Tariffs to hurt the fine wine market and how to mitigate their effect
From 18th October French, Spanish, German and UK wines were subjected to a 25% import tariff on wines less than 14° alcohol by volume (ABV). That lets off much of Spanish output and hotter Mediterranean regions.
Wine has got caught up the long running trade dispute between Airbus and Boeing – each accusing the other of being heavily subsidized – so it’s no surprise that countries that make bits of Airbus planes have been specifically targeted. The US side is quoted as saying they will “continually re-evaluate these tariffs based on our discussions with the EU”, suggesting they expect to use this tactically in negotiations. But for now it’s hard to see much movement before the World Trade Organization (WTO) hears the EU’s reciprocal complaint next spring.
With Toulouse the center of Airbus operations, it’s easy to conclude the choice of ABV threshold aims to hurt France particularly hard.
Unfortunately the impact on US small and specialist importer businesses is likely to be equally painful. There really wasn’t much time to act after the announcement of tariffs and the deadline. Even if they’d had longer, there’s only so much free cash that will have allowed you to ship over as many pallets or containers of wine as possible before the 18th October deadline (and by all accounts there was indeed a veritable tsunami of wine that made it over in time).
What if you’re a specialist with a niche in Jura, the Loire and Germany? Are your customers going to pay 25%+ more? Almost certainly not, so that means either absorbing as much as possible and/or asking your European suppliers to take a hit. There are obvious risks to both of those tactics beyond the short-term. Anything beyond the short term is going to feel existential – how long can I keep gong for and will my producers still be there for me when it’s all over?
If there’s a ray of hope, it’s that many wines from recent vintages may well be exempt given the torrid summers of 2018 and 2019 that pushed many wines to 14° ABV or above, even in Burgundy, but that’s small consolation for producers and importers of fine wines favoring elegance and freshness over power and muscle.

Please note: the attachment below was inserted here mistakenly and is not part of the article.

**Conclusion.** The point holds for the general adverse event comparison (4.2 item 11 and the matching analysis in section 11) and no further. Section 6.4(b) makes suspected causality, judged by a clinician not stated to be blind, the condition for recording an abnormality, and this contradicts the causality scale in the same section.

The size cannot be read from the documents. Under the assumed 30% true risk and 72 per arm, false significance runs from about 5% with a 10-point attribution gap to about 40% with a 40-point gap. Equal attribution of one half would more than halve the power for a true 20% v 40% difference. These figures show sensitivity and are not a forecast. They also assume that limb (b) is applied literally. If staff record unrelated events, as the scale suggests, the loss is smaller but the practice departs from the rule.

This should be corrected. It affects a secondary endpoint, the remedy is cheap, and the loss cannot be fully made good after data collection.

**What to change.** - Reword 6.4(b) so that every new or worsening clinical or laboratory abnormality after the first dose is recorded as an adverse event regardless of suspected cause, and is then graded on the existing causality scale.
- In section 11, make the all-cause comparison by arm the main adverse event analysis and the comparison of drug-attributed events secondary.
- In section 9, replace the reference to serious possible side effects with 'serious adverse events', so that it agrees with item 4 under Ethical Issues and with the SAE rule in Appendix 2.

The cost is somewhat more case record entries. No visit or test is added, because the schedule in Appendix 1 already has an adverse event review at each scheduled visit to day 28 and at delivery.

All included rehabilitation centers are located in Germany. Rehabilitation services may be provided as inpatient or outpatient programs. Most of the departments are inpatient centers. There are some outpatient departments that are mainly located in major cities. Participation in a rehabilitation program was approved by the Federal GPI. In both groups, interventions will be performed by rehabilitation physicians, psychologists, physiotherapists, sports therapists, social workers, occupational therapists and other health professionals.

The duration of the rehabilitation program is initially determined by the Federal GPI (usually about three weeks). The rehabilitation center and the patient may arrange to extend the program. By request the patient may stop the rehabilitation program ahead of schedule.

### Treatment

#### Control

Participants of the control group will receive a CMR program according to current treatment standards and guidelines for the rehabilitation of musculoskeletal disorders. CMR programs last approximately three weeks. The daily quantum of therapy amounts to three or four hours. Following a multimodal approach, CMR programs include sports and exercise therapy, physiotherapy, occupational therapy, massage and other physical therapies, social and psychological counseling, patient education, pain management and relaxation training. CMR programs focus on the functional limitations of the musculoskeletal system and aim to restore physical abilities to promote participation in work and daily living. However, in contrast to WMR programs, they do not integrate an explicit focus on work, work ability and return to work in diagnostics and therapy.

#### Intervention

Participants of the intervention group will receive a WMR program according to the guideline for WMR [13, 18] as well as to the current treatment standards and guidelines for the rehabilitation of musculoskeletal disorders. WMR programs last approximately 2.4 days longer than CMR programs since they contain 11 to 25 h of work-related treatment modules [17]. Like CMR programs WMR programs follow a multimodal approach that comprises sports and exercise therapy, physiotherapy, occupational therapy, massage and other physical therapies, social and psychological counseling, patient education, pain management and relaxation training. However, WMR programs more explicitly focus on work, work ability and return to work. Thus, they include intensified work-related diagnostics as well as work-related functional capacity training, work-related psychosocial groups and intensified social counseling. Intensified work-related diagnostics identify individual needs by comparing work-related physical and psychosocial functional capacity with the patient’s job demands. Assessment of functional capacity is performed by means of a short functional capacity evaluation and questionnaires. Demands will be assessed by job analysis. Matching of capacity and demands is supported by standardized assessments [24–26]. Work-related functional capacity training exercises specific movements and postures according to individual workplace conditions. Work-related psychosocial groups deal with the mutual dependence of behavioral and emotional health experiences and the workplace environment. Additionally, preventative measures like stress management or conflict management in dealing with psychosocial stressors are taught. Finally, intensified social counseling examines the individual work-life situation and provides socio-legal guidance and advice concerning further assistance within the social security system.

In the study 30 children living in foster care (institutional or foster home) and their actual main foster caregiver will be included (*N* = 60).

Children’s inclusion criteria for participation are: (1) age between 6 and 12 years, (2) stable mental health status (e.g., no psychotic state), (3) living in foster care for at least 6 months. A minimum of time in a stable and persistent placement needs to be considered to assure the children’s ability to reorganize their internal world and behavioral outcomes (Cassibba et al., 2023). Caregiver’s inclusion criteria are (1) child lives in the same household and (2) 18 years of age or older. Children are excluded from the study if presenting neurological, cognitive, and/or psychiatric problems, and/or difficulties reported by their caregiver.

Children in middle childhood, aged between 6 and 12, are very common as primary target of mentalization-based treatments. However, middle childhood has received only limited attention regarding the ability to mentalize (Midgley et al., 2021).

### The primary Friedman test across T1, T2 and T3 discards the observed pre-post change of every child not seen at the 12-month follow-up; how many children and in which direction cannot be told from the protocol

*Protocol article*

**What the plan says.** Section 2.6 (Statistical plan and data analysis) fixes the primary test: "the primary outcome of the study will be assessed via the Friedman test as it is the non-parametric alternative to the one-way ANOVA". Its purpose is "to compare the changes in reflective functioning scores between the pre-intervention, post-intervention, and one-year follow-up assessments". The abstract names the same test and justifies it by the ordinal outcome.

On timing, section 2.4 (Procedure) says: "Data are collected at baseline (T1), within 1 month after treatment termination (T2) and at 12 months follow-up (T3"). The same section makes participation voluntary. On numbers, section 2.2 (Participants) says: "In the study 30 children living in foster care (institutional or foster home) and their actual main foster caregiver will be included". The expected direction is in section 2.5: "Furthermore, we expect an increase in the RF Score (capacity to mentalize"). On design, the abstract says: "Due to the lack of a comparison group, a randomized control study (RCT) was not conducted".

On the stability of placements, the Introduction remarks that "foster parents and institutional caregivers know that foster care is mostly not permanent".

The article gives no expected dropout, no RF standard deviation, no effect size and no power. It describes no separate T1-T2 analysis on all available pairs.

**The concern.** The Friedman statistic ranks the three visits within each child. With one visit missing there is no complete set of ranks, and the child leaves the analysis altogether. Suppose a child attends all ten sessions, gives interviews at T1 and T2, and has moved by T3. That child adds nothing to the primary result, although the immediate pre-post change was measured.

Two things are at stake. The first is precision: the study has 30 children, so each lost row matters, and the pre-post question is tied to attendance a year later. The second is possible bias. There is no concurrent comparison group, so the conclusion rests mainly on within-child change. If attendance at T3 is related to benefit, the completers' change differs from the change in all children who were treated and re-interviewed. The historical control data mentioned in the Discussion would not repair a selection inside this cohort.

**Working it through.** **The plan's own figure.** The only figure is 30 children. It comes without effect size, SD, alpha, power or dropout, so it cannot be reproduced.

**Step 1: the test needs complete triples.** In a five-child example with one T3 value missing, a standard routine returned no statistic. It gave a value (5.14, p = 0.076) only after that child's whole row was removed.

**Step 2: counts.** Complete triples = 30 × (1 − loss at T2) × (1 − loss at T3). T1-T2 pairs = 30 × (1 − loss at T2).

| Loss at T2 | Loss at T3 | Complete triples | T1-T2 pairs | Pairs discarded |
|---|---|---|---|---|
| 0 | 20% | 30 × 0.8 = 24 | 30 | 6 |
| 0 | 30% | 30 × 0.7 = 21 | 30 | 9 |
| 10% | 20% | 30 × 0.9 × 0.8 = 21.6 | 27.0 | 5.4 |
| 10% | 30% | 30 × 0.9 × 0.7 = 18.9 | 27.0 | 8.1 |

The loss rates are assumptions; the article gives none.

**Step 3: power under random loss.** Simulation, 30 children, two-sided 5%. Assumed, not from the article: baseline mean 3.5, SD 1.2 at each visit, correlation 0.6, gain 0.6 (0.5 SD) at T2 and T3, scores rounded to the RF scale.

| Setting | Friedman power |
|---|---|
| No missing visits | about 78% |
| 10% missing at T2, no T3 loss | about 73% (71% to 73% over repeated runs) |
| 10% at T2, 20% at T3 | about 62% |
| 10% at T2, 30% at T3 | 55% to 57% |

As for 2017 futures, paid for by customers, and now physical, I have never seen so many orders parceled up, cling-filmed and waiting to be picked up as I did in the first week of October in Burgundy. It was a race to get the wines into a US port before October 18th. Even so, some will have missed the deadline, logistics needing time to organize.
Will top producers in blue-chip regions adapt their product to meet exemptions as some pundits have suggested? I’d expect not, since producers have been progressively moving away from the modern styles of the last 20 years, and finding that finesse and complexity pays dividends with critics and their core consumer base. Anyway it would be pretty dumb to respond to the tactical use of tariffs in this way, since it could all change again come the summer.
So what to do? Believe it or not, there are a couple of moves you can make that ought to play out well at the top end of the wine market.
- Sell wines with longevity as tariff-busting futures, and store them for your customers in Europe for a while until the tariff wars blow over. Storage is cheaper in Europe than in the States, and there are storage options for you all over Europe, from Gibraltar (brand new and inside the Rock!) to Denmark in the north. These are import tariffs; so if you don’t import you don’t get clobbered.
- Add value to customer relationships with online access to wines purchased lying overseas, providing a sense of proximity and reinforcing ownership. White labeling client access to stored wines extends your brand into collection building and tracking, and puts you in a great position to better understand your customers and earn a greater share of wallet.
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